Editor’s Note: The following article is reprinted from Macworld UK. Visit Macworld UK’s blog page for the latest Mac news from across the Atlantic.
After some controversy and complaints, Apple has reportedly pulled an application from the iTunes App Store after claims it was anti-gay.
Highlighted by The Huffington Post and others last week due to its reportedly objectionable content, the Manhattan Declaration iPhone application has been quietly removed sometime in the last few days.
Apple’s decision may have been influenced by an online petition at Change.org calling for the application to be removed.
The petition organisers asked those unhappy with the initial decision to contact Apple’s CEO Steve Jobs, signing a statement: “Please remove anti-LGBT, anti-women application from iTunes Store.”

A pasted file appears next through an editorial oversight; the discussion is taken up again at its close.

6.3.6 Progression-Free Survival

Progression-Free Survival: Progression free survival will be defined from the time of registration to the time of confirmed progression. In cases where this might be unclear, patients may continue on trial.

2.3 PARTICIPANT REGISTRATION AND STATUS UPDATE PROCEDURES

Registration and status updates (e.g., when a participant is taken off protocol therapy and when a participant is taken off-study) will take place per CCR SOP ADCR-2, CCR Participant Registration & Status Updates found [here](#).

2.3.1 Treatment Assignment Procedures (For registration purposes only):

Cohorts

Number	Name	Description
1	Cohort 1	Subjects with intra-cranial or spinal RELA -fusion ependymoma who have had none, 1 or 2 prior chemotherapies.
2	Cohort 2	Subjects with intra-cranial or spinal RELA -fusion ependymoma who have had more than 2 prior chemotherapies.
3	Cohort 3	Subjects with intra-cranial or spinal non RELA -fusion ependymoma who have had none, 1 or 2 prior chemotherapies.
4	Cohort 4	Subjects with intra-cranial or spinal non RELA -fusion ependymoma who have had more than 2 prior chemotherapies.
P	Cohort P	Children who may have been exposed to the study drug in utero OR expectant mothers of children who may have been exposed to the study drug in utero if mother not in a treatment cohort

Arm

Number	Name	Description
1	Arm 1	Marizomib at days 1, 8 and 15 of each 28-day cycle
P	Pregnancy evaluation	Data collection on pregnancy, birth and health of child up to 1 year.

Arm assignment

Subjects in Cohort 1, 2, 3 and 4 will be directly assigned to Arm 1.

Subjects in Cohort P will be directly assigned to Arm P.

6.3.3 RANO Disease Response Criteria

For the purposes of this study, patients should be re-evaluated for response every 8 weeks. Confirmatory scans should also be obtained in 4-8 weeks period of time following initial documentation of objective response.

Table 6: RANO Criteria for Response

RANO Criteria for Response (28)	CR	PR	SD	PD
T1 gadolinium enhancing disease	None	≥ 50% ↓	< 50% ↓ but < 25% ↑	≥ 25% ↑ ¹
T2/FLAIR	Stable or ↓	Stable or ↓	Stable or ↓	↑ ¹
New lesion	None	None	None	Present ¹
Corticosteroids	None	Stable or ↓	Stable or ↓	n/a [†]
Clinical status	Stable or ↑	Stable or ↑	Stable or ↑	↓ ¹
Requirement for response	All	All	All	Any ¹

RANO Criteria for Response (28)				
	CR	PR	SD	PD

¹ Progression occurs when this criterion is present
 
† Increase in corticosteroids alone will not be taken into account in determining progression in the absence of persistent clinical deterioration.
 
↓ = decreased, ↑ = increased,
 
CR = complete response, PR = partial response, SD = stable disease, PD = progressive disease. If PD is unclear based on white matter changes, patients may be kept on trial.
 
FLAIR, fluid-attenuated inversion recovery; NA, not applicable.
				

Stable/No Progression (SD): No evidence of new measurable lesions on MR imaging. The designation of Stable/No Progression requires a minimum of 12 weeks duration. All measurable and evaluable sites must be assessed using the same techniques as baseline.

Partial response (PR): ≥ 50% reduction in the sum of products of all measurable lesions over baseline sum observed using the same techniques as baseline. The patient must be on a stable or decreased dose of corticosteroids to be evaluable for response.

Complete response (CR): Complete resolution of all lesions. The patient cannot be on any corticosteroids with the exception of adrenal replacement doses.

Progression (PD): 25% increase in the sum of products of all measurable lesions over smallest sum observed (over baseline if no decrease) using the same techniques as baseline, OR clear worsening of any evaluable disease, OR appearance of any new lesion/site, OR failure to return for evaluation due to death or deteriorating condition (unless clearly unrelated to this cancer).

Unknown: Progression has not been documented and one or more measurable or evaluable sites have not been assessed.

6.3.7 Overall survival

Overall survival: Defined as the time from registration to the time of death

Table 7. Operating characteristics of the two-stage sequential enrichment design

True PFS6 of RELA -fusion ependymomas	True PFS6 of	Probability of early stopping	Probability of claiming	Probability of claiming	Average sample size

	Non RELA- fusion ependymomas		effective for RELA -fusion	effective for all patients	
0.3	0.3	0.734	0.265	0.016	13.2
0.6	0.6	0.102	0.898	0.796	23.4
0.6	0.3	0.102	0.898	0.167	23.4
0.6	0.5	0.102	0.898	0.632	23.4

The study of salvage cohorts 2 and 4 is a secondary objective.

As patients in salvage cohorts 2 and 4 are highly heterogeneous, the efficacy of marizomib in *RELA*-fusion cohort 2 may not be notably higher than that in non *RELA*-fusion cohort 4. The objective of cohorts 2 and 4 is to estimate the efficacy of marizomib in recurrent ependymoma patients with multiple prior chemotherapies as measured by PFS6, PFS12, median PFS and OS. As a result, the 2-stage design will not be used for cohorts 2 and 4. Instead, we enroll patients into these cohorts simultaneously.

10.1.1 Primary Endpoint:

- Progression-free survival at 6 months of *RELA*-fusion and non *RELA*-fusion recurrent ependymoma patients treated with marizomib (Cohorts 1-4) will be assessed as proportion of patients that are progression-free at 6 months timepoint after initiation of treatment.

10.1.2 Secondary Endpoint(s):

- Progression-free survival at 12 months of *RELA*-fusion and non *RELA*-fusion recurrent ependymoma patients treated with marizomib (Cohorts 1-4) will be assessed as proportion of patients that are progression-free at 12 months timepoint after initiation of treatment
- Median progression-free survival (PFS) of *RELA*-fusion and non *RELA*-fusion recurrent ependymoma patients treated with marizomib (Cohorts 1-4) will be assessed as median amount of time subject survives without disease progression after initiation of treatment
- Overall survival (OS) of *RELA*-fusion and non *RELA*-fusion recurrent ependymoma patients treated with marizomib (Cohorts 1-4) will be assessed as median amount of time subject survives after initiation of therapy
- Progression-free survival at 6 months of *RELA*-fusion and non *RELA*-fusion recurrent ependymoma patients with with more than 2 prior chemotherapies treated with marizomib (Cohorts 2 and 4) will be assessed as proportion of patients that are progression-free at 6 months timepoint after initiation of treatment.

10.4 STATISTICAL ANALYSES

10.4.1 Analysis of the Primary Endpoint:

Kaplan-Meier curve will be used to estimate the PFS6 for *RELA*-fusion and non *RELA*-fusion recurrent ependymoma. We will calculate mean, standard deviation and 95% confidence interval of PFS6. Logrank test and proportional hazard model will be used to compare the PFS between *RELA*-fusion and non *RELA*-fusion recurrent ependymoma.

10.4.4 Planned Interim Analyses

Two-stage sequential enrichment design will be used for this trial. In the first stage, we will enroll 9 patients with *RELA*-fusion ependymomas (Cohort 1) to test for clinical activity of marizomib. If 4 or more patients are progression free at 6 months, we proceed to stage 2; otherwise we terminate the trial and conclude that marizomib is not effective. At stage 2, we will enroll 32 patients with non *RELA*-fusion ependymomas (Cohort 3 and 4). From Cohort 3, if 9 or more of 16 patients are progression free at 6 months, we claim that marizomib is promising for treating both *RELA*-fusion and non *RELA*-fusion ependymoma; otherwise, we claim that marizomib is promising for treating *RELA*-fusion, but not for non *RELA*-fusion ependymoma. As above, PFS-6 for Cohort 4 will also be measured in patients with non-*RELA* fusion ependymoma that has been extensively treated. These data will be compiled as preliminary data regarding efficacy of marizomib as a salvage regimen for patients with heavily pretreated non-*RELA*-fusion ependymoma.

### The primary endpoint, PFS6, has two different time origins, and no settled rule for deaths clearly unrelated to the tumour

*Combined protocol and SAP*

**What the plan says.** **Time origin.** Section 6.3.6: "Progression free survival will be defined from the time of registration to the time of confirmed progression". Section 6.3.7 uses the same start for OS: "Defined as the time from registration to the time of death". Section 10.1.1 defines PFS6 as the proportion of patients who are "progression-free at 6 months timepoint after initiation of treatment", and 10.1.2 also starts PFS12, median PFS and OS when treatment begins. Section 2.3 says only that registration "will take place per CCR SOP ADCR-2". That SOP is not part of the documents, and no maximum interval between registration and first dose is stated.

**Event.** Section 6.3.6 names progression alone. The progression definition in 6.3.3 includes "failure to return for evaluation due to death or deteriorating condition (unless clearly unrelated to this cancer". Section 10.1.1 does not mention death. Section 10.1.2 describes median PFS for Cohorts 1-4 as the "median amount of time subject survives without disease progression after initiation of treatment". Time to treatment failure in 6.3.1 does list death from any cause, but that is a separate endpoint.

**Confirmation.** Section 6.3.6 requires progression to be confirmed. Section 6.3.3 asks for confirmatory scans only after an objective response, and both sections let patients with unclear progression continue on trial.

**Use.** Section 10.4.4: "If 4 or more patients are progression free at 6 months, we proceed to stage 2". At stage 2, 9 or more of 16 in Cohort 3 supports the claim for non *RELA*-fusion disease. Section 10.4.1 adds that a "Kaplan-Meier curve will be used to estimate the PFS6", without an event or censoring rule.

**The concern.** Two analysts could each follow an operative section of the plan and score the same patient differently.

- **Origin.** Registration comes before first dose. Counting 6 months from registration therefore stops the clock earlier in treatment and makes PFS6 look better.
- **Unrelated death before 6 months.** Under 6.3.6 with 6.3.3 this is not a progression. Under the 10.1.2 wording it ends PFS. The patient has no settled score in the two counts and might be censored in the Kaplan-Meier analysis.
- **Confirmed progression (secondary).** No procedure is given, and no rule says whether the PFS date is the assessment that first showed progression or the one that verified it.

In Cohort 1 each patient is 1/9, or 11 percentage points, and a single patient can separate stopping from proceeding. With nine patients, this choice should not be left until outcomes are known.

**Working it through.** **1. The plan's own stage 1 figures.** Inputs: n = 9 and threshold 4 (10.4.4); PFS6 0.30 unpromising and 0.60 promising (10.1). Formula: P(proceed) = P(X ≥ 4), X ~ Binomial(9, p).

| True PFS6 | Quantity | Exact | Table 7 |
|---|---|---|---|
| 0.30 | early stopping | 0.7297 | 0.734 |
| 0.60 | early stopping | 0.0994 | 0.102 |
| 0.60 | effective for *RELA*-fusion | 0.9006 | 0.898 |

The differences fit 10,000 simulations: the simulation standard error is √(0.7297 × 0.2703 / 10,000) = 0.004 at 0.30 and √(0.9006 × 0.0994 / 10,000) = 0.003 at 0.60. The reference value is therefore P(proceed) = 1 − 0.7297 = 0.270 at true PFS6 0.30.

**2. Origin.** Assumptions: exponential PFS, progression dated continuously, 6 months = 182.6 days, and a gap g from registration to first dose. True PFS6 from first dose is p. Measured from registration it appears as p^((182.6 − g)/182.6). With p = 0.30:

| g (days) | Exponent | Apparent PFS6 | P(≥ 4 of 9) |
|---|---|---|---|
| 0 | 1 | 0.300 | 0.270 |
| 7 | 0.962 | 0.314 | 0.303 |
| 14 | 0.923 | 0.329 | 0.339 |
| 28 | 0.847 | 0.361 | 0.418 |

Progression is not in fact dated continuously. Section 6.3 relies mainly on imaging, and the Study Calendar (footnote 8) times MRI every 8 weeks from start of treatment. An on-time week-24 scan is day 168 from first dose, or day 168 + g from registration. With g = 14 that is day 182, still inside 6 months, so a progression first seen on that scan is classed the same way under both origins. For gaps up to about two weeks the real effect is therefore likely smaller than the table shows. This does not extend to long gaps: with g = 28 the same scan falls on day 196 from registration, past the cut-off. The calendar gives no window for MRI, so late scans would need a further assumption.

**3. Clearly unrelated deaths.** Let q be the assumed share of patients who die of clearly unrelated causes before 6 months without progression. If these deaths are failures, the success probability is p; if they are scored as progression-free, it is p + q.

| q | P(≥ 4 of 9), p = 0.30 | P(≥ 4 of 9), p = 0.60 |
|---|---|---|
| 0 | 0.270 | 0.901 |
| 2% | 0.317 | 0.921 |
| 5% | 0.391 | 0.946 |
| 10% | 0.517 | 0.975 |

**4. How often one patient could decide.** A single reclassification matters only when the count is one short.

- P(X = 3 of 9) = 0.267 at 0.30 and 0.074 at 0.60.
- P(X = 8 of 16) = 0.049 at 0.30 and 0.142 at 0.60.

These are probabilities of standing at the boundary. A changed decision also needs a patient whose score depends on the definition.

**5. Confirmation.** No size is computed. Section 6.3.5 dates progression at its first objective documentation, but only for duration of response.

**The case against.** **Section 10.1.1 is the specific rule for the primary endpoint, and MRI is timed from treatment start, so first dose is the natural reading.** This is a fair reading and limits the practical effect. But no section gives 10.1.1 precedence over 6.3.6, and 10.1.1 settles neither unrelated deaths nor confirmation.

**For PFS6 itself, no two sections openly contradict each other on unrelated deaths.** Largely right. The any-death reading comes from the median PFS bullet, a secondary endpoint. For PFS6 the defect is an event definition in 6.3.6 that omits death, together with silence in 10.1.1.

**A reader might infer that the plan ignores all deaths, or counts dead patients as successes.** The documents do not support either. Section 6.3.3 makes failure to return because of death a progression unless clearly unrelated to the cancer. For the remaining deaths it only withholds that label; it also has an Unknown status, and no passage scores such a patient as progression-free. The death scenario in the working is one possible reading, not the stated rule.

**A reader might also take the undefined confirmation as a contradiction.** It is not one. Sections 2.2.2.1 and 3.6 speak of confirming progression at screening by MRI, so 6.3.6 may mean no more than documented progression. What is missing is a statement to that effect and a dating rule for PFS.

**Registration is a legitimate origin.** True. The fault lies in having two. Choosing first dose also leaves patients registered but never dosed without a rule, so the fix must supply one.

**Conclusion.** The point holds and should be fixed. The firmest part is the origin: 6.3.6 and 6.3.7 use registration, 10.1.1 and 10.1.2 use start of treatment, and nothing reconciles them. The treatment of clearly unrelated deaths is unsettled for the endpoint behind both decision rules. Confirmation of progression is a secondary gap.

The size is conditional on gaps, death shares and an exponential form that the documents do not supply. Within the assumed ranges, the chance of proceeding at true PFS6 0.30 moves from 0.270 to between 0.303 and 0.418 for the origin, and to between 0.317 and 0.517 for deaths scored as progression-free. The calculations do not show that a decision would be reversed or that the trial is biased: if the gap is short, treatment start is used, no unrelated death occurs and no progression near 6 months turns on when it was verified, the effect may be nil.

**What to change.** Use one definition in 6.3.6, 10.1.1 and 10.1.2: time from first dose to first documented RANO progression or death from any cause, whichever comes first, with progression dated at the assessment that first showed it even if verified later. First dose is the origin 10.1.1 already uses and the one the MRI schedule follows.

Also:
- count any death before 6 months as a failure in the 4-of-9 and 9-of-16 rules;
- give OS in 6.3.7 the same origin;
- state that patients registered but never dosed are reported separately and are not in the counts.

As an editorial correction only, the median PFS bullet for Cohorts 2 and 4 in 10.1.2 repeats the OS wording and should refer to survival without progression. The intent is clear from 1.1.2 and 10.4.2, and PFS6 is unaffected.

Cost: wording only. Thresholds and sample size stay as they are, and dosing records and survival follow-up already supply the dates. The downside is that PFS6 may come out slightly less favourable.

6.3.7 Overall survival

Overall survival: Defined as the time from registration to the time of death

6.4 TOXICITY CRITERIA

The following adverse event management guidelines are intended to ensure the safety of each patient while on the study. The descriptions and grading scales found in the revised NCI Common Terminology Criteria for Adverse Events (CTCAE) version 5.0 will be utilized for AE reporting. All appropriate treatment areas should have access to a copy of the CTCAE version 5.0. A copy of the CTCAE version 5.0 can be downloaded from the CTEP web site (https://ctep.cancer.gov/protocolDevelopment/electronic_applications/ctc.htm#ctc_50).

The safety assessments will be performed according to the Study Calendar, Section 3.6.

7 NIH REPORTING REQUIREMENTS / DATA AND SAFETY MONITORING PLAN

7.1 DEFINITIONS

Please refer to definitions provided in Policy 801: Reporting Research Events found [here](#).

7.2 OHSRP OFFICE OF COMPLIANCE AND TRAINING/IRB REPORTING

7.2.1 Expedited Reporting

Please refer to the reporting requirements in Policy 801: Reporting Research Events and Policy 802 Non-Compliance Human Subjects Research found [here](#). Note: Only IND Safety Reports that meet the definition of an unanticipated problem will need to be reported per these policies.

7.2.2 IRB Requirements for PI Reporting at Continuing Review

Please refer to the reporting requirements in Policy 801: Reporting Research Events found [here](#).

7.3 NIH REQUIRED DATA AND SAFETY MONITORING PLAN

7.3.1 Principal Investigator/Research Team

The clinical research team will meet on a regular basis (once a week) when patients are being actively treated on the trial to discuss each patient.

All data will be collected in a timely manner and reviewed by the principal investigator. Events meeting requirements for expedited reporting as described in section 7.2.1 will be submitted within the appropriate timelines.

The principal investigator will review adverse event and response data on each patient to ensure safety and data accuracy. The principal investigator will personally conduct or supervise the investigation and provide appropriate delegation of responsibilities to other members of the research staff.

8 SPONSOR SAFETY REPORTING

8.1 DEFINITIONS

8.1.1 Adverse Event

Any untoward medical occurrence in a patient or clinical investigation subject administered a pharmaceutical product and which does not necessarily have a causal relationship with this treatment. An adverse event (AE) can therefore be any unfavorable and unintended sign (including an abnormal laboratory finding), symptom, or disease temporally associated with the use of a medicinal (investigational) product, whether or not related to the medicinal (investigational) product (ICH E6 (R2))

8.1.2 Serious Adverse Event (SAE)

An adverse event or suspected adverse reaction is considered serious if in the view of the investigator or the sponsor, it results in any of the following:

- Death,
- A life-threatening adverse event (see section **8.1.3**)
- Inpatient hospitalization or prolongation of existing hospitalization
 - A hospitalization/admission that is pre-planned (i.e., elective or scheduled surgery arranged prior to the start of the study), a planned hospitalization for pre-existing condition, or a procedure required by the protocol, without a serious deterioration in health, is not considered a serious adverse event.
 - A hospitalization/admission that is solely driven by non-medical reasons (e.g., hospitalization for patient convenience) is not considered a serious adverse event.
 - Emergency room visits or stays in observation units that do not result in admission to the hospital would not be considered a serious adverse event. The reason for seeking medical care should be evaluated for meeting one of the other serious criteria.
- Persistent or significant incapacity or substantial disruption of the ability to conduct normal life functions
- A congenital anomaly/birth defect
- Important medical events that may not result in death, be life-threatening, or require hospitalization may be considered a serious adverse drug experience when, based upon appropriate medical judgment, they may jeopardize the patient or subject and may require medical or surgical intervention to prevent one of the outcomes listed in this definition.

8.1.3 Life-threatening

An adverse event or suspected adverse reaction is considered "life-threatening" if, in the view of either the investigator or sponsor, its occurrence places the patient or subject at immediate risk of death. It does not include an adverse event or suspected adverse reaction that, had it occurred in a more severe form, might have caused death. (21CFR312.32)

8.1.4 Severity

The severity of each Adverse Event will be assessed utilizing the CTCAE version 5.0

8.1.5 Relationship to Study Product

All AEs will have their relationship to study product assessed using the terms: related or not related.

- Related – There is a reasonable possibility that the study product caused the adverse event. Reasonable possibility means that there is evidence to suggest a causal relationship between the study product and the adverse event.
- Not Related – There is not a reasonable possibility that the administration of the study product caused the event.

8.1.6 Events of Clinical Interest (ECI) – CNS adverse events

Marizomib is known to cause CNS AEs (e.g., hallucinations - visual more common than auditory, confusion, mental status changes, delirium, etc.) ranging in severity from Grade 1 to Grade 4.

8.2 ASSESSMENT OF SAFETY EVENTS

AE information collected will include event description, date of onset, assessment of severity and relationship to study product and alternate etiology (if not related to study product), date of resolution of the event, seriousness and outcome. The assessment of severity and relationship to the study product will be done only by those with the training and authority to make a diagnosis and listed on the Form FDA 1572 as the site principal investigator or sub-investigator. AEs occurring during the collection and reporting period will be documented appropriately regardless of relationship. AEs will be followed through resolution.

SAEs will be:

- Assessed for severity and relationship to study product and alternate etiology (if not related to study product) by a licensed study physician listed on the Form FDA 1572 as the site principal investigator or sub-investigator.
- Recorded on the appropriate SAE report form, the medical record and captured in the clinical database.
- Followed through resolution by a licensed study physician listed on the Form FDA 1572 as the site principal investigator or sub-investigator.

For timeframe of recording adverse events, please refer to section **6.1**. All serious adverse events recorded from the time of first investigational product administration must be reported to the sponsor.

“Apple has always been among the most progressive companies and earned a 100 percent rating from the Human Rights Campaign’s Corporate Equality Index, and yet, the company has approved application that is offensive to Americans who support equality and free choice,” the petition notes.
“The Manhattan Declaration application exists to collect signatures on a website which espouses hateful and divisive language, the very kind of language I hope the iTunes Store will not want to help disseminate. Despite the store rating the application 4+ (“no objectionable material), I can assure you that the application does in fact contain lots of objectionable material.”
Apple is known to be a defender of gay rights. As The Huffington Post adds, in 2008 Apple donated $100,000 to oppose Proposition 8, California legislation that ultimately led to a ban on gay marriage.